Although it was interesting and fun, Kenny didn’t feel that the farm life was quite right for him. But his time on the farm made him interested in food and food safety, so Kenny became a health inspector.
In his job as a health inspector, he had to give the restaurants he inspected a grade. In order to grade them fairly, Kenny knew he had to develop a system to decide their score based on a set of conditions of the restaurant.
Kenny would check each area in the restaurant in sequence: first the dining room, then the bar, then the servers station, and finally the kitchen.
If he found any pests, dirt, or something unsanitary at any of those locations he would subtract a letter from the overall grade of the restaurant. The restaurants always started with an A, but by the end of the inspection sometimes they ended up having an F, and no one wants to eat at a restaurant with an F health grade.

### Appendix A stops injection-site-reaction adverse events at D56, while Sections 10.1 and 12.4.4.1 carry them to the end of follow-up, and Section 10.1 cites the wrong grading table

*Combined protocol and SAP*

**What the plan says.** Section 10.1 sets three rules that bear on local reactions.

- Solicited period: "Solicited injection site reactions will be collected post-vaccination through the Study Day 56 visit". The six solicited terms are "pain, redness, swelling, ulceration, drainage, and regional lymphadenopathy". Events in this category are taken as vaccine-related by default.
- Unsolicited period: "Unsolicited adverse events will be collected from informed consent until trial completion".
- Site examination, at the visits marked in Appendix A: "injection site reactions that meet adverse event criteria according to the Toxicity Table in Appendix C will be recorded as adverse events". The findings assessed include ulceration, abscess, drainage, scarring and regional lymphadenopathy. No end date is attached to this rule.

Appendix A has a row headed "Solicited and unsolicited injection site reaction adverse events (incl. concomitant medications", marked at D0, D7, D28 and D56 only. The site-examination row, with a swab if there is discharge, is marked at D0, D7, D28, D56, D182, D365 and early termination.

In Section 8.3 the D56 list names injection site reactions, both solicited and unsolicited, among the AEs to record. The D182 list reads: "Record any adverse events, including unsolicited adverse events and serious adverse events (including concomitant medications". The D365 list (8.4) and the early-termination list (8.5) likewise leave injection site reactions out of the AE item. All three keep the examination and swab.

Kenny knew that what he had developed was a control flow. He had a set sequence he followed, and throughout that sequence, based on some conditionals he would lower the health grade of the establishment. This is a way of thinking that he learned when developing software. Kenny had turned his job as a health inspector into a sequence of if/then statements within a control flow. This allowed him to grade each restaurant fairly and consistently.
In the code editor, you’ll find a short text-based adventure game where you can play as health inspector Kenny and give your daily quota of restaurants their health grades.
Click run, then copy and paste
python kenny_the_health_inspector.py into the terminal on the far right titled
bash and hit return or enter on your keyboard.
Games like this, and in fact most functions and programs, rely heavily on control flow to guide the user through the application. Take a look at the code for the game itself and see if you can see examples of control flow logic.
Anywhere you see
if statements, or comparative operators like
<, there’s logic at work!